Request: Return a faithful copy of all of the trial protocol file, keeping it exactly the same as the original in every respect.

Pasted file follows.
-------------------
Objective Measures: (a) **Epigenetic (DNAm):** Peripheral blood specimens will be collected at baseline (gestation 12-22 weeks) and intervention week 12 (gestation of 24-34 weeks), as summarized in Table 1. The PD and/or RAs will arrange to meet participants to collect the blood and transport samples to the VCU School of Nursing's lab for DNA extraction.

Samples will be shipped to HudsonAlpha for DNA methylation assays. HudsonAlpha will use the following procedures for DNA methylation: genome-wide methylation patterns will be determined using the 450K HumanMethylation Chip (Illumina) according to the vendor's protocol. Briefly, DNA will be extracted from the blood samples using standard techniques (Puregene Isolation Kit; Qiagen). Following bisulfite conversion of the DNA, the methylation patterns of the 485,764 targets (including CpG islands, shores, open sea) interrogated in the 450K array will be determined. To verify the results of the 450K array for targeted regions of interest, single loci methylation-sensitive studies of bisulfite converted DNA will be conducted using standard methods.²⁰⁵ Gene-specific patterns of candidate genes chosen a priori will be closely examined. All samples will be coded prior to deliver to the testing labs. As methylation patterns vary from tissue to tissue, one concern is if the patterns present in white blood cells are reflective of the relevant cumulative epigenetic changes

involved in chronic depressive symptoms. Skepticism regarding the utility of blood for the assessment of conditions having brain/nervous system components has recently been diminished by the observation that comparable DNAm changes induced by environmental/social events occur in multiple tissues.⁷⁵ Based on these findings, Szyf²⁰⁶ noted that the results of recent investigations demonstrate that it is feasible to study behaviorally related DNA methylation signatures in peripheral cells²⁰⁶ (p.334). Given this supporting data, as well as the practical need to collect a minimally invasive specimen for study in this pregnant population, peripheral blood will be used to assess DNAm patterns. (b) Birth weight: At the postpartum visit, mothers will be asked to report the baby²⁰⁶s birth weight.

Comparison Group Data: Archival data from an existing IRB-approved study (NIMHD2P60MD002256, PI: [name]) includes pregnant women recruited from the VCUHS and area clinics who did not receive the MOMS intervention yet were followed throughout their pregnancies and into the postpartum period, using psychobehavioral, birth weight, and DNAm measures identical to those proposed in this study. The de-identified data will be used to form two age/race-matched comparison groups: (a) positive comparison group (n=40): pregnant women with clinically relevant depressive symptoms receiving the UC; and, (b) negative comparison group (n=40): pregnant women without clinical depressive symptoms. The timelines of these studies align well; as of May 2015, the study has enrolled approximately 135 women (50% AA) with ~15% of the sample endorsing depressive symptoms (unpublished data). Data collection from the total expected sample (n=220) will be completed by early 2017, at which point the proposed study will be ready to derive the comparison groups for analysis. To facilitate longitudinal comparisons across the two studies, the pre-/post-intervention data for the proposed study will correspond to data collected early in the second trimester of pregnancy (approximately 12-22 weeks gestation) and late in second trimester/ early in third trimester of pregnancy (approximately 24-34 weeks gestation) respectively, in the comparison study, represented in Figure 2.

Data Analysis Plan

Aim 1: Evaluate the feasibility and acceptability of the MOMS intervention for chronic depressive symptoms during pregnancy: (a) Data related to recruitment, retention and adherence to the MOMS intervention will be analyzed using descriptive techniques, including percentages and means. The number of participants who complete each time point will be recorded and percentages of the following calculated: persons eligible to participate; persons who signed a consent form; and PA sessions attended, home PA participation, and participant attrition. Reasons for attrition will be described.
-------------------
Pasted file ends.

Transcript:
Objective Measures: (a) **Epigenetic (DNAm):** Peripheral blood specimens will be collected at baseline (gestation 12-22 weeks) and intervention week 12 (gestation of 24-34 weeks), as summarized in Table 1. The PD and/or RAs will arrange to meet participants to collect the blood and transport samples to the VCU School of Nursing's lab for DNA extraction.

Samples will be shipped to HudsonAlpha for DNA methylation assays. HudsonAlpha will use the following procedures for DNA methylation: genome-wide methylation patterns will be determined using the 450K HumanMethylation Chip (Illumina) according to the vendor's protocol. Briefly, DNA will be extracted from the blood samples using standard techniques (Puregene Isolation Kit; Qiagen). Following bisulfite conversion of the DNA, the methylation patterns of the 485,764 targets (including CpG islands, shores, open sea) interrogated in the 450K array will be determined. To verify the results of the 450K array for targeted regions of interest, single loci methylation-sensitive studies of bisulfite converted DNA will be conducted using standard methods.²⁰⁵ Gene-specific patterns of candidate genes chosen a priori will be closely examined. All samples will be coded prior to deliver to the testing labs. As methylation patterns vary from tissue to tissue, one concern is if the patterns present in white blood cells are reflective of the relevant cumulative epigenetic changes

involved in chronic depressive symptoms. Skepticism regarding the utility of blood for the assessment of conditions having brain/nervous system components has recently been diminished by the observation that comparable DNAm changes induced by environmental/social events occur in multiple tissues.⁷⁵ Based on these findings, Szyf²⁰⁶ noted that the results of recent investigations demonstrate that it is feasible to study behaviorally related DNA methylation signatures in peripheral cells²⁰⁶ (p.334). Given this supporting data, as well as the practical need to collect a minimally invasive specimen for study in this pregnant population, peripheral blood will be used to assess DNAm patterns. (b) Birth weight: At the postpartum visit, mothers will be asked to report the baby²⁰⁶s birth weight.

Comparison Group Data: Archival data from an existing IRB-approved study (NIMHD2P60MD002256, PI: [name]) includes pregnant women recruited from the VCUHS and area clinics who did not receive the MOMS intervention yet were followed throughout their pregnancies and into the postpartum period, using psychobehavioral, birth weight, and DNAm measures identical to those proposed in this study. The de-identified data will be used to form two age/race-matched comparison groups: (a) positive comparison group (n=40): pregnant women with clinically relevant depressive symptoms receiving the UC; and, (b) negative comparison group (n=40): pregnant women without clinical depressive symptoms. The timelines of these studies align well; as of May 2015, the study has enrolled approximately 135 women (50% AA) with ~15% of the sample endorsing depressive symptoms (unpublished data). Data collection from the total expected sample (n=220) will be completed by early 2017, at which point the proposed study will be ready to derive the comparison groups for analysis. To facilitate longitudinal comparisons across the two studies, the pre-/post-intervention data for the proposed study will correspond to data collected early in the second trimester of pregnancy (approximately 12-22 weeks gestation) and late in second trimester/ early in third trimester of pregnancy (approximately 24-34 weeks gestation) respectively, in the comparison study, represented in Figure 2.

Data Analysis Plan

Aim 1: Evaluate the feasibility and acceptability of the MOMS intervention for chronic depressive symptoms during pregnancy: (a) Data related to recruitment, retention and adherence to the MOMS intervention will be analyzed using descriptive techniques, including percentages and means. The number of participants who complete each time point will be recorded and percentages of the following calculated: persons eligible to participate; persons who signed a consent form; and PA sessions attended, home PA participation, and participant attrition. Reasons for attrition will be described.